The Influence of Ambulatory Aid on Lower-Extremity Muscle Activation During Gait

in Journal of Sport Rehabilitation
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Context: Foot and ankle injuries are common and often require a nonweight-bearing period of immobilization for the involved leg. This nonweight-bearing period usually results in muscle atrophy for the involved leg. There is a dearth of objective data describing muscle activation for different ambulatory aids that are used during the aforementioned nonweight-bearing period. Objective: To compare activation amplitudes for 4 leg muscles during (1) able-bodied gait and (2) ambulation involving 3 different ambulatory aids that can be used during the acute phase of foot and ankle injury care. Design: Within-subject, repeated measures. Setting: University biomechanics laboratory. Participants: Sixteen able-bodied individuals (7 females and 9 males). Intervention: Each participant performed able-bodied gait and ambulation using 3 different ambulatory aids (traditional axillary crutches, knee scooter, and a novel lower-leg prosthesis). Main Outcome Measure: Muscle activation amplitude quantified via mean surface electromyography amplitude throughout the stance phase of ambulation. Results: Numerous statistical differences (P < .05) existed for muscle activation amplitude between the 4 observed muscles, 3 ambulatory aids, and able-bodied gait. For the involved leg, comparing the 3 ambulatory aids: (1) knee scooter ambulation resulted in the greatest vastus lateralis activation, (2) ambulation using the novel prosthesis and traditional crutches resulted in greater biceps femoris activation than knee scooter ambulation, and (3) ambulation using the novel prosthesis resulted in the greatest gastrocnemius activation (P < .05). Generally speaking, muscle activation amplitudes were most similar to able-bodied gait when subjects were ambulating using the knee scooter or novel prosthesis. Conclusions: Type of ambulatory aid influences muscle activation amplitude. Traditional axillary crutches appear to be less likely to mitigate muscle atrophy during the nonweighting, immobilization period that often follows foot or ankle injuries. Researchers and clinicians should consider these results when recommending ambulatory aids for foot or ankle injuries.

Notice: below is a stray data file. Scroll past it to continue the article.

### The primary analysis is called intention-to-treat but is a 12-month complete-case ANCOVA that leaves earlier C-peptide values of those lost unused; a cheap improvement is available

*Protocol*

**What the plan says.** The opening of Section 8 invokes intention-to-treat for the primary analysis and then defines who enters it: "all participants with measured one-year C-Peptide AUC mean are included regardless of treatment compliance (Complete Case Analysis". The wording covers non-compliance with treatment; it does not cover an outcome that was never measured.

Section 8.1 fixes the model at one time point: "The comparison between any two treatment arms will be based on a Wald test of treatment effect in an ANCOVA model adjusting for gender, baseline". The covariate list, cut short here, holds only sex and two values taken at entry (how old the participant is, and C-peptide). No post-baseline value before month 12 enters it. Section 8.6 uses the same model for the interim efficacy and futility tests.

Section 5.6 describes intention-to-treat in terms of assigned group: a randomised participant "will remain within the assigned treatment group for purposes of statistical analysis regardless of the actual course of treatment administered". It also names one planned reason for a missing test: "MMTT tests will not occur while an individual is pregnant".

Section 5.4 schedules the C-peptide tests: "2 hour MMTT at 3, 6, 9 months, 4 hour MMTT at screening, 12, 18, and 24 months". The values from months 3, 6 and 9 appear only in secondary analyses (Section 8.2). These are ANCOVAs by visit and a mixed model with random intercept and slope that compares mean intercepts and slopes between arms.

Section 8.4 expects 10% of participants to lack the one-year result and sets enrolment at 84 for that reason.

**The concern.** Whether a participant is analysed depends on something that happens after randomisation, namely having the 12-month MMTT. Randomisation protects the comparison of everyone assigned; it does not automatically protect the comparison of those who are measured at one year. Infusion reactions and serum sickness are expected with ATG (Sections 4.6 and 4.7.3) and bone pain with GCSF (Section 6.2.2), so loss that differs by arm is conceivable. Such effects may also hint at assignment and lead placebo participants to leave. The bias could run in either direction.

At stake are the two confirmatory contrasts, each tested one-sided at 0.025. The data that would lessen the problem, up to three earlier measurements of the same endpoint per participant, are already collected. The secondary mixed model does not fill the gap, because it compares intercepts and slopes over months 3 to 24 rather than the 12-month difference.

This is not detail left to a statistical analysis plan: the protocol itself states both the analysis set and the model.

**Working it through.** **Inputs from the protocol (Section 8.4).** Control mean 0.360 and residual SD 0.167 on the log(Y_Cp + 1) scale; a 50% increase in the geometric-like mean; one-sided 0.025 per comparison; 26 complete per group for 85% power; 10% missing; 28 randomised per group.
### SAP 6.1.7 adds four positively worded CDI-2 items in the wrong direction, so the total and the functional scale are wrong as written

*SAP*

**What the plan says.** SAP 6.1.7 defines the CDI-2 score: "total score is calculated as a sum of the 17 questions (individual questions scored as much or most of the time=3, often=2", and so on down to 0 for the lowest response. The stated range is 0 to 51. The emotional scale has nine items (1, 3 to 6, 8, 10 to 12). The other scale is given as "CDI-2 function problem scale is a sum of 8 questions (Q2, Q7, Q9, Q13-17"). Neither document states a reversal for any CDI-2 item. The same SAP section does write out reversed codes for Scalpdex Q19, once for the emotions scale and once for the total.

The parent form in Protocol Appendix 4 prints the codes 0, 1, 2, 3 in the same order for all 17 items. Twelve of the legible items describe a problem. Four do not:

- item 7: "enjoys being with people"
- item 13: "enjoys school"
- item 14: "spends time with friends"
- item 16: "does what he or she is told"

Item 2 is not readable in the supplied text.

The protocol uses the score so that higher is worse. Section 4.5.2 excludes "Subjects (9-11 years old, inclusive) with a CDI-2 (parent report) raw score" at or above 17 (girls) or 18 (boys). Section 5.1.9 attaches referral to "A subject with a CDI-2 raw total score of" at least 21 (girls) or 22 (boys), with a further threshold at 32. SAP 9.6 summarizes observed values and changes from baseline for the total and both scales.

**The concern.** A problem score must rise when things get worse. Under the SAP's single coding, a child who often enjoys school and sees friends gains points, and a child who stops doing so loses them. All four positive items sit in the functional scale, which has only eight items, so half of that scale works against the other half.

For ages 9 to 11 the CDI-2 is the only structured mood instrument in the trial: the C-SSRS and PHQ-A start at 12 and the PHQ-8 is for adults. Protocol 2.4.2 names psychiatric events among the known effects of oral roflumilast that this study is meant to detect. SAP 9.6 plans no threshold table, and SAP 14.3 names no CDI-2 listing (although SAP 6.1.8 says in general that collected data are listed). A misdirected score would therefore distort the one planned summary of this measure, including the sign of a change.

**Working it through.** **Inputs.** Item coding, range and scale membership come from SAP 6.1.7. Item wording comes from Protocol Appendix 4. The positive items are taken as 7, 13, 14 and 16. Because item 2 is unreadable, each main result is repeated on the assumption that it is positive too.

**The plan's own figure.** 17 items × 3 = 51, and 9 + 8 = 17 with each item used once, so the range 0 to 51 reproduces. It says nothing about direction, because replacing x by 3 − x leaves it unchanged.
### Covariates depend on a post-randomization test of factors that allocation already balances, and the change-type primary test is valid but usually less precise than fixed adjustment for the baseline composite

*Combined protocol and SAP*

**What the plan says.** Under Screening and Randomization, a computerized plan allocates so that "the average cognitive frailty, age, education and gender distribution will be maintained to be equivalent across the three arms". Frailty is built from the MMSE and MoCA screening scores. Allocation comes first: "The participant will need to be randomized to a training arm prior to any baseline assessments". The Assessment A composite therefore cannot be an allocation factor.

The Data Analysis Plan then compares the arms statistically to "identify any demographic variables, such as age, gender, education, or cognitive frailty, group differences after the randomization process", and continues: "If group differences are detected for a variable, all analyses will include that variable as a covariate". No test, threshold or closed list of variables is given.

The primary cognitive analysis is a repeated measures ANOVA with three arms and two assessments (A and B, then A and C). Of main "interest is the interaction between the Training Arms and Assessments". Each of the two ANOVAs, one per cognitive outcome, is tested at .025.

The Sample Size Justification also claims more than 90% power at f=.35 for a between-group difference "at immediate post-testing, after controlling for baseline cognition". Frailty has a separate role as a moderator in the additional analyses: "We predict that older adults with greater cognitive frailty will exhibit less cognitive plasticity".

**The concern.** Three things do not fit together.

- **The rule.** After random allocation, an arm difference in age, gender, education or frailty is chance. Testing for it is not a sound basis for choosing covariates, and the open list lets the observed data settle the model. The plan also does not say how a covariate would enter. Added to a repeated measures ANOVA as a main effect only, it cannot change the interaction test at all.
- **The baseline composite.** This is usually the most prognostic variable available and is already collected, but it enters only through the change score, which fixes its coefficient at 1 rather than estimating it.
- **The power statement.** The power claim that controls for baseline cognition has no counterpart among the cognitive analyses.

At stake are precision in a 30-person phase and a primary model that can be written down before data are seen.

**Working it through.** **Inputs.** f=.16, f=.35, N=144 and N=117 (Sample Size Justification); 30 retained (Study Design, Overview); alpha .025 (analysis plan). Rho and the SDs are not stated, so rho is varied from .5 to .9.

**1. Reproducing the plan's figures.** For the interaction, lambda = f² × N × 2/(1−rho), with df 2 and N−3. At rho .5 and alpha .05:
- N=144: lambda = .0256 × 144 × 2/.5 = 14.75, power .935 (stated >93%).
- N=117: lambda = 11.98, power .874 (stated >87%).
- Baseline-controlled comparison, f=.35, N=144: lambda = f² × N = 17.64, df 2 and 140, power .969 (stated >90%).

Sanders and Bowden are with the Department of Mechanical Engineering, Brigham Young University, Provo, UT. Baker is with the Department of Physiology and Developmental Biology, Brigham Young University, Provo, UT. Jensen, Nichols, and Seeley are with the Department of Exercise Sciences, Brigham Young University, Provo, UT.

Seeley (matthewkseeley@gmail.com) is corresponding author.
Journal of Sport Rehabilitation
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